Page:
Performers and sole traders find it hard to get JobKeeper in part because they are behind on their paperwork
Are sole traders falling through the JobKeeper cracks?
JobKeeper is working out awfully for performers.
That many haven’t got it, may be in part because they are behind in their paperwork.
Behind on paperworkAustralian Tax Office
We’ve seen some up to 20 years behind (that is, up to 80 statements behind).
If a business is cash-strapped and the owner is struggling financially and psychologically struggling, a visit to a tax accountant tends not to be high priority, if indeed the business has the cash to pay the agent.
In practice, our clinic supervisors are seeing many financially vulnerable sole traders opt instead for the lower-paying JobSeeker.
It means many of the most financially-vulnerable small businesses are slipping through the cracks because they can’t afford an accountant.
Being behind on tax returns can prevent access to other Centrelink benefits including child support.
Behind means further behind
It puts people who were already in financial hardship at a further disadvantage, one that is set to grow.
By the end of the year, deferred mortgages, loans and rent payments will recommence. This will happen at the same time as JobKeeper and the JobSeeker Coronavirus Supplement run out (both of which can incur tax).
Many financially vulnerable people will have used up their superannuation savings to pay off things like credit card bills when they could have been eligible for hardship variations or waivers on those debts.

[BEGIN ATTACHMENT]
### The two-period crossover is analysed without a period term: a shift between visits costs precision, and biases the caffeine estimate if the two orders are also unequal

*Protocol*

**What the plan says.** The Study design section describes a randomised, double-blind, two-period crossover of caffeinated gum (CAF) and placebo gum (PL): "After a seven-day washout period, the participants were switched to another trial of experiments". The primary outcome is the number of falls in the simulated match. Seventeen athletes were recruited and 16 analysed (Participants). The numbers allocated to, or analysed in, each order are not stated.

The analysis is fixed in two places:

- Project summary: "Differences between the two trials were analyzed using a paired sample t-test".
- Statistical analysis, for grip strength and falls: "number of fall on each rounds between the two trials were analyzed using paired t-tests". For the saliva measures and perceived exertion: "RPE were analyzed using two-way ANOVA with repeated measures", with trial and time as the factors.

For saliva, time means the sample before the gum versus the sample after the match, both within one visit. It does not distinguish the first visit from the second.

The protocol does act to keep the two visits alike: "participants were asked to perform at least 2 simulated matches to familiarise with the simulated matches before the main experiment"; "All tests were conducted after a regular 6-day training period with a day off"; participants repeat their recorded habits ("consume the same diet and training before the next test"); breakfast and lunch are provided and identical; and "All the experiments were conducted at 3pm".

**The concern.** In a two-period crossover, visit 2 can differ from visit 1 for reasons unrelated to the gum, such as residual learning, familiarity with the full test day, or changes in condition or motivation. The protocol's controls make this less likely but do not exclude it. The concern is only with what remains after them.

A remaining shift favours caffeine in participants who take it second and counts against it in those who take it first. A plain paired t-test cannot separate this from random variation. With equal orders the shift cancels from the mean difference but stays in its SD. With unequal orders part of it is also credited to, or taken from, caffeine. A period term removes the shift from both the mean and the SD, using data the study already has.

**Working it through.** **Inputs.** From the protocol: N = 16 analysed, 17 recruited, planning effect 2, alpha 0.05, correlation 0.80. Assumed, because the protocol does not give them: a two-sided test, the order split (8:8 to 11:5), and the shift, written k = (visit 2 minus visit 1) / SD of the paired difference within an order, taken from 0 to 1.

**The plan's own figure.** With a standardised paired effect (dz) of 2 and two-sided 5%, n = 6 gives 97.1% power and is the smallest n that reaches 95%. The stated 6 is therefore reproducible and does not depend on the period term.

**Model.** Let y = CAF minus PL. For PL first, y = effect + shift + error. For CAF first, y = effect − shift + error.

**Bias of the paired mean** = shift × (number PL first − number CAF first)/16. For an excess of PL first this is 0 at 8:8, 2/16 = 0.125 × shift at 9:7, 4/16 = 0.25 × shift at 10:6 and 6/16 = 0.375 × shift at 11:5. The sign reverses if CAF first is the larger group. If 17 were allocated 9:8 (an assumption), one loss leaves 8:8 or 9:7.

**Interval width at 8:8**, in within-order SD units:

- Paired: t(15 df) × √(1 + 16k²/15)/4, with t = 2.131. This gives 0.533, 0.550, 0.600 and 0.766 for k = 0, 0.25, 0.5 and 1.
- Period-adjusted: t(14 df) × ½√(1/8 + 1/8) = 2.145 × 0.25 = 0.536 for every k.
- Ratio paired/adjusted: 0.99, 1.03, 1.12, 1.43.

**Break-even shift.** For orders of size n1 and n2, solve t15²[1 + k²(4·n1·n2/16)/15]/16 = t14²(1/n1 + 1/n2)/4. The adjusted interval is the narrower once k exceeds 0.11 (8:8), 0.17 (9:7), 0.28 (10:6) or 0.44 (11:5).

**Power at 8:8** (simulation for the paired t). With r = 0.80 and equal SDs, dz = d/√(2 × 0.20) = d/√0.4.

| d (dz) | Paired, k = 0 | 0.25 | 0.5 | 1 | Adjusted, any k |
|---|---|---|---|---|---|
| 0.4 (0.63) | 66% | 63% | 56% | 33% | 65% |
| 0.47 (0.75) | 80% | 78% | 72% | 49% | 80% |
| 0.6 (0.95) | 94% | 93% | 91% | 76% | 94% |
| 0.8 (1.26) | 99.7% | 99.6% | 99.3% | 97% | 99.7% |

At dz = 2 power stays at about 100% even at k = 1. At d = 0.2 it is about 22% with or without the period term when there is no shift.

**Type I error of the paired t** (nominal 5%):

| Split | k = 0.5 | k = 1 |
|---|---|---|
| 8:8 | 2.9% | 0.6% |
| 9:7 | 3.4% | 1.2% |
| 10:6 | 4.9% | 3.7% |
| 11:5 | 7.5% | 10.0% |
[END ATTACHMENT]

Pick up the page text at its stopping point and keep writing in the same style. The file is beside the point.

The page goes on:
It builds a powerful case for providing good quality independent tax advice to those who are most likely to need it and can least afford it.
Free advice is the best way out
These clinics help address the tax advice gap between free tax help offered by the Australian Tax Office and independent advice normally only available for a fee – a gap that is likely to grow in the downturn ahead.
One of the hopes for the program is that it will act as a bellwether for issues affecting often-marginalised and silent Australians, bringing their problems into the open and fuelling research.
Many also need financial counselling, and so the program has partnered with Financial Counselling Australia and the state financial counselling associations in Victoria, NSW, Queensland, South Australia, the Northern Territory and Western Australia.
For further details please see: Kayis-Kumar, Noone, Martin and Walpole, “Pro Bono Tax Clinics: An international comparison and framework for evidence-based evaluation” (2020) Australian Tax Review (forthcoming).
- ^ harder (www.abs.gov.au)
- ^ hard (www.meaa.org)
- ^ Coronavirus: 3 in 4 Australians employed in the creative and performing arts could lose their jobs (theconversation.com)
- ^ sole traders (www.ato.gov.au)
- ^ 30% or more (treasury.gov.au)
- ^ Business Activity Statements (www.ato.gov.au)
- ^ University of NSW Tax Clinic (www.business.unsw.edu.au)
- ^ run out (theconversation.com)
- ^ What'll happen when the money's snatched back? Our looming coronavirus support cliff (theconversation.com)
- ^ National Tax Clinic Program (www.ato.gov.au)
- ^ ten universities (www.ato.gov.au)
- ^ Coronavirus: Australian arts need a stimulus package. Here is what it should look like (theconversation.com)
- ^ Australian Tax Review (sites.thomsonreuters.com.au)
- ^ UNSW Tax Clinic (www.business.unsw.edu.au)
- ^ email@example.com (theconversation.com)
Authors: Ann Kayis-Kumar, Senior Lecturer and Tax Clinic Director, School of Taxation & Business Law, UNSW